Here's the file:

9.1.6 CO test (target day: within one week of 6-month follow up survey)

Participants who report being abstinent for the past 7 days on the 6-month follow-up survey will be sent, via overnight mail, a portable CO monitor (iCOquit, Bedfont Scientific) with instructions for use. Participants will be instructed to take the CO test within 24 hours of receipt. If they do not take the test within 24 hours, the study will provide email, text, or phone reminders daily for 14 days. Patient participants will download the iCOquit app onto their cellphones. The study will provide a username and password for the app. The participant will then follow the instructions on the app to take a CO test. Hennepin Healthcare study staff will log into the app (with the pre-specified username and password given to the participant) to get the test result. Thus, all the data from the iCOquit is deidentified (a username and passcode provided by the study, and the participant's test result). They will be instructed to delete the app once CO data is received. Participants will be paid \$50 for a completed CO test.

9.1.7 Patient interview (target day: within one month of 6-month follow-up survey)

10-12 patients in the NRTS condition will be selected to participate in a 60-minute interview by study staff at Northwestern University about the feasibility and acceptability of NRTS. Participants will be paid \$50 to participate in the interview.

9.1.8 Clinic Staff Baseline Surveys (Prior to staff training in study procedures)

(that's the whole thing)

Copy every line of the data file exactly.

9.1.6 CO test (target day: within one week of 6-month follow up survey)

Participants who report being abstinent for the past 7 days on the 6-month follow-up survey will be sent, via overnight mail, a portable CO monitor (iCOquit, Bedfont Scientific) with instructions for use. Participants will be instructed to take the CO test within 24 hours of receipt. If they do not take the test within 24 hours, the study will provide email, text, or phone reminders daily for 14 days. Patient participants will download the iCOquit app onto their cellphones. The study will provide a username and password for the app. The participant will then follow the instructions on the app to take a CO test. Hennepin Healthcare study staff will log into the app (with the pre-specified username and password given to the participant) to get the test result. Thus, all the data from the iCOquit is deidentified (a username and passcode provided by the study, and the participant's test result). They will be instructed to delete the app once CO data is received. Participants will be paid \$50 for a completed CO test.

9.1.7 Patient interview (target day: within one month of 6-month follow-up survey)

10-12 patients in the NRTS condition will be selected to participate in a 60-minute interview by study staff at Northwestern University about the feasibility and acceptability of NRTS. Participants will be paid \$50 to participate in the interview.

9.1.8 Clinic Staff Baseline Surveys (Prior to staff training in study procedures)